I took Lily shopping for middle school supplies yesterday. Middle school supplies aren’t the same as elementary school supplies, we quickly learned. We took the school’s list to Fred Meyer, one of Lily’s favorite places on Earth, and went into their special back-to-school area. We grabbed some of the familiar items on the list and put them in our shopping basket — #10 pencils, a protractor (a bad boy stole hers last year in 5th grade so I got to hear that story all over again and then do a little dance to celebrate that after being in the same class with him for the past five years, Lily will no longer have to endure his incurable meanness because he’s going to a different school than her next year), notebook paper, etc. Lily asked if we had to get scissors. Nope. Markers? No, again. Those things are for elementary school kids!
Instead, her list included a Texas Instruments calculator, gardening gloves, and, my personal favorite, deodorant. I could see reality starting to dawn on Lily and for the first time, she asked, “Do we have to take showers at school?”
Well, if that isn’t the sign of before and after, I don’t know what is. There will always be that time before she had to endure the hell of the middle school locker room and the shared showers and the attempting to get dressed in a modest way in a room with lots of other people, some of whom are much more developed than you are. That time before she had to deal with all of that discomfort will always seem kinder and gentler BECAUSE IT WAS.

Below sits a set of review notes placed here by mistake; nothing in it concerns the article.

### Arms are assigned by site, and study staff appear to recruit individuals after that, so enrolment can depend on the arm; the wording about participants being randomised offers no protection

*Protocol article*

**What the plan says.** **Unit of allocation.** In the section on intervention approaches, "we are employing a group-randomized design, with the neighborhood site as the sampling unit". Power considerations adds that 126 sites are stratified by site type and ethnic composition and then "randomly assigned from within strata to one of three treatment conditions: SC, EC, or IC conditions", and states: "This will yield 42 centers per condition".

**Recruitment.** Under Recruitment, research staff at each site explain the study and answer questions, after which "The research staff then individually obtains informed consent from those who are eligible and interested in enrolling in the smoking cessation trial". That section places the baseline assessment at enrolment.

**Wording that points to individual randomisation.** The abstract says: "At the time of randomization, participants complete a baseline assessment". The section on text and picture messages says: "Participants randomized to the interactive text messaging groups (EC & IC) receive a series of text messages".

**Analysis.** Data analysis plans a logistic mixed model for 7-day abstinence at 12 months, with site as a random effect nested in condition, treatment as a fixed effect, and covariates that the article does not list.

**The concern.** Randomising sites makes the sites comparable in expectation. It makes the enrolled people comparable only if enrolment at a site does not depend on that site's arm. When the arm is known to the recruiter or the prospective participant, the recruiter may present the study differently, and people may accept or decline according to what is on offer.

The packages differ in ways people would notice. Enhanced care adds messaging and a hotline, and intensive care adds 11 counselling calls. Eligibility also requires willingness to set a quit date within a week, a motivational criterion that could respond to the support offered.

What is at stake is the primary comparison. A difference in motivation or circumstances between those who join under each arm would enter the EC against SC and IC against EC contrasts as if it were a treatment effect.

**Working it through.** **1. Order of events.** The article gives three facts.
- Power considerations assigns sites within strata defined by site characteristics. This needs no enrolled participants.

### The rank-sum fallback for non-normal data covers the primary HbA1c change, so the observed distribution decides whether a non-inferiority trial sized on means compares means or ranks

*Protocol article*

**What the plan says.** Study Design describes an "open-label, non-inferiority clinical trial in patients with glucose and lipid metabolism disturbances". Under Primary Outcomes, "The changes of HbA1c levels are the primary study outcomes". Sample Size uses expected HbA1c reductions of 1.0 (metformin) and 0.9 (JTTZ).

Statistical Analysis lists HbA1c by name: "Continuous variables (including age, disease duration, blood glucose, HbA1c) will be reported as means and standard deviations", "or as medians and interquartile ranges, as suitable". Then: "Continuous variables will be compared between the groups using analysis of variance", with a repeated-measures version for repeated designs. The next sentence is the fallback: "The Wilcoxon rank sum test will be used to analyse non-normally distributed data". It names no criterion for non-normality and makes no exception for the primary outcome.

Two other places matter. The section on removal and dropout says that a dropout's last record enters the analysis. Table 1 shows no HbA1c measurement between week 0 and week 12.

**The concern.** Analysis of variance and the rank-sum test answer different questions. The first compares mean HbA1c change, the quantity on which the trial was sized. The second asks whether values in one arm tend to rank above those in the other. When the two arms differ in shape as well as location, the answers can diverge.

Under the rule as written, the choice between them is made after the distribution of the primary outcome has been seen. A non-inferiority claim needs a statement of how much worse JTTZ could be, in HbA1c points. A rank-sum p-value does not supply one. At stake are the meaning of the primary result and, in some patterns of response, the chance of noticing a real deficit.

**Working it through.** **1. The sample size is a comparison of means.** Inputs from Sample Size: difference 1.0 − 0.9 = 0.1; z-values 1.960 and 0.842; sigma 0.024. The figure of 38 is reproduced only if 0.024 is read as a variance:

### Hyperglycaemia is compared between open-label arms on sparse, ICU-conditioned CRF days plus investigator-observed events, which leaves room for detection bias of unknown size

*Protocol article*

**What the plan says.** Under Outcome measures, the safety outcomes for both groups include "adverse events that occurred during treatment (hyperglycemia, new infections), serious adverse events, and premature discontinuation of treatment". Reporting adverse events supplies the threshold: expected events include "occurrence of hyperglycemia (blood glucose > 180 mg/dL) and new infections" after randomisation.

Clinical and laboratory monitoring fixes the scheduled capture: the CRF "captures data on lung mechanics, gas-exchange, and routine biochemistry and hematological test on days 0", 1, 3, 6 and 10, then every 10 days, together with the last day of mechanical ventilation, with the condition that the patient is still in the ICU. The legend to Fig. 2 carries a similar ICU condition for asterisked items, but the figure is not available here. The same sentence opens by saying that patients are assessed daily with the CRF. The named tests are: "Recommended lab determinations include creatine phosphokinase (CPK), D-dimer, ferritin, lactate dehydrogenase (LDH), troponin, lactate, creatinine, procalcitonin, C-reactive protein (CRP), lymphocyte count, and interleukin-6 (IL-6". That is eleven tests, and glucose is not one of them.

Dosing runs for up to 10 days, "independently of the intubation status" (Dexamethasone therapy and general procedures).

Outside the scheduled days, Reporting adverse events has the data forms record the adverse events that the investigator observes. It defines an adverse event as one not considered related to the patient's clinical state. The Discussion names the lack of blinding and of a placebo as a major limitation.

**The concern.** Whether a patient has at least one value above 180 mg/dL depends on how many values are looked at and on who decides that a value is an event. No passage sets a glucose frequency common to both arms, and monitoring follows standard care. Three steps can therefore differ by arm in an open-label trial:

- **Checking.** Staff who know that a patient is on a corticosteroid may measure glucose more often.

Lori and I became friends because we were in PE together in 8th grade. We both had the same incredibly cheap “gym shoes” from the Navy Exchange. I think they cost less than $2. Later, as Keds, they would become hip. But, back then — social death.
To top off the horribly cheap white shoes, we wore the most hideous gym uniforms you can imagine. They were one-piece stretchy-material outfits that you had to step into from the neck and pull up. Even while I type this, I can hear you say, “NO WAY! That’s just too hideous.” But, wait. The bottom half — the shorts section — was solid navy blue and was way too form fitting. WAY too form fitting. The top half — the shirt section — began more or less at the waist at a lame piece of elastic, and was navy blue and white striped, with t-shirt-length sleeves. The stretchy collar was navy blue. These uniforms made all of us look at least 10 pounds heavier than we were and made us feel like dirt. Wasn’t it enough that we had greasy hair, acne, and rapidly changing bodies?
The only thing worse than wearing the hideous gym uniforms was taking them off after a humiliating hour of PE. I have so many memories of that locker room, the social pecking order, the different products that girls had that gave away how much more “mature” they were than I was. Thank god Lori was there to make me laugh.
So, when Lily asked if she would have to take showers at school, I told her the truth. “I don’t know,” I said, and changed the subject. I want to put off that reality for her as long as I can. It might just be three weeks, at this point, but it will be a kind and gentle three weeks.